in your opinion, what's going to happen when the physical properties of silicon can't sustain moore's law anymore

nothing, for two reasons

first some background: moore’s law states that every year the number of components (transistors) on integrated circuits will double (due to engineering breakthroughs). it has proved to be somewhat correct. it occurs due to our ability to manufacture smaller and smaller transistors which has a few effects, discussed later. eventually we will hit a point where it no longer matters how small we can print transistors as the fundamental electrical characteristics of silicon break down

in the next couple of years, we will see chips from intel with transistors printed about ten nanometers apart. we approach the limits silicon can handle, theoretically, around ~1nm

in circuits this small, you start seeing tunneling effects which are phenomenons of quantum physics wherein the propagation delay of charge falls to zero, meaning stimulation of the source terminal of a transistor would elicit a response on the drain terminal without any time elapsing. electrons just “blink” from one end of the xsistor to the other. you’d think this would be a good thing, but it isn’t. anyone with advanced physics degrees or deep VLSI knowlege is welcome to chime in why.


the first reason is there is no alternative to silicon. we have poured billions into researching things like gallium arsenide as a replacement for silicon in integrated circuits. it doesn’t work as well as silicon. people will try to convince you otherwise and those people are crackpots

we have poured a lot of time & money into researching quantum computers and discovered that they are only superior for very specific tasks such as brute-forcing encryption keys and other things of that nature. they will also probably never cost a billion dollars each to manufacture, never need anything less than a power plant and vats of liquid helium to operate, etc etc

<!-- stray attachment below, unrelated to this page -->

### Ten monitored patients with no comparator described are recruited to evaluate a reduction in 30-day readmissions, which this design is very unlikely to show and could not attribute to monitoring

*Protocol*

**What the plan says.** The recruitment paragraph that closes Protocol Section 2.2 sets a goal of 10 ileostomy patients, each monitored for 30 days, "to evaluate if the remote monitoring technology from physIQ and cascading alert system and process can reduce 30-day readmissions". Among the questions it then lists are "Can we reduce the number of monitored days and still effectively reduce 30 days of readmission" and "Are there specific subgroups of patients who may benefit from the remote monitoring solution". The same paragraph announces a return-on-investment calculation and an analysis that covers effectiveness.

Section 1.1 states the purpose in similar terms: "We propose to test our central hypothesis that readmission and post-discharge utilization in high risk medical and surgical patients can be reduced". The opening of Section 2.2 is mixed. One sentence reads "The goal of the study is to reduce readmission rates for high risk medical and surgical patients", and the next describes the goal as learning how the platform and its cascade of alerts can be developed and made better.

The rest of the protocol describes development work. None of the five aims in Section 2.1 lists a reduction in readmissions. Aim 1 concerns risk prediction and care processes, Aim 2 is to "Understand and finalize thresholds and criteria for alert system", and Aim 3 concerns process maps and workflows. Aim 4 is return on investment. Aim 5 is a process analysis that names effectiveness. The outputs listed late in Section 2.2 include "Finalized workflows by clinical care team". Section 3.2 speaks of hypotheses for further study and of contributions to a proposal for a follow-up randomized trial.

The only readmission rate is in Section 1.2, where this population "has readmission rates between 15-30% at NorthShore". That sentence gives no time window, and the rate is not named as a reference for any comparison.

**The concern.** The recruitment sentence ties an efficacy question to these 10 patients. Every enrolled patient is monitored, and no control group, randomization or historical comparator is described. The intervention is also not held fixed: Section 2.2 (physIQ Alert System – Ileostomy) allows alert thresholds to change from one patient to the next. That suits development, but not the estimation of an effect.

the logical “next step” might be optical computing. here, you fundamentally change the hardware paradigm from electrons traveling through traces cut in a mediating silicon substrate between transistors to photons traveling through ?? mediated by ?? between “phototransistors”. the underlying principle is that light, in some cases, travels faster than voltage propagates through conductors. i’m going to get a lot of asks saying “durr kremlin but the speed of light is constant and i took high school physics and blah blah blah” and that’s a discussion worth its own post

this kind of tech is far off. not in our lifetime, not in your children’s lifetime, not in your children’s children’s lifetime

the reason we make transistors smaller is so we can pack them together more closely. this reduces the distance charge must travel in the circuit, making the cycles of these circuits take less time to complete. smaller transistors also generally necessitate less impedance and operate correctly at lower voltages, meaning their operating frequency can increase without a corresponding drop in reliability

these are all nice things, but they are only one piece of the puzzle. how you lay out these transistors is a much more critical and relevant problem. taking a previous VLSI design and shrinking it only works to a point after which you must redesign the layout entirely. intel’s “tick-tock” release/development department follows this model. long before and long after we hit the fundamental limits of silicon, the problem will be laying out our CPU circuits in such a way that we can actually eek out the performance provided by smaller transistors. this is a much, much harder problem to solve than “how do i make the transistor smaller”

the second, more pragmatic reason is that CPUs are fast enough already. there are scarce few problems that can be solved with faster discrete processors that can’t be solved with a million slower ones linked together

the whole tiny-transistor thing is really more of a marketing phenomenon than anything else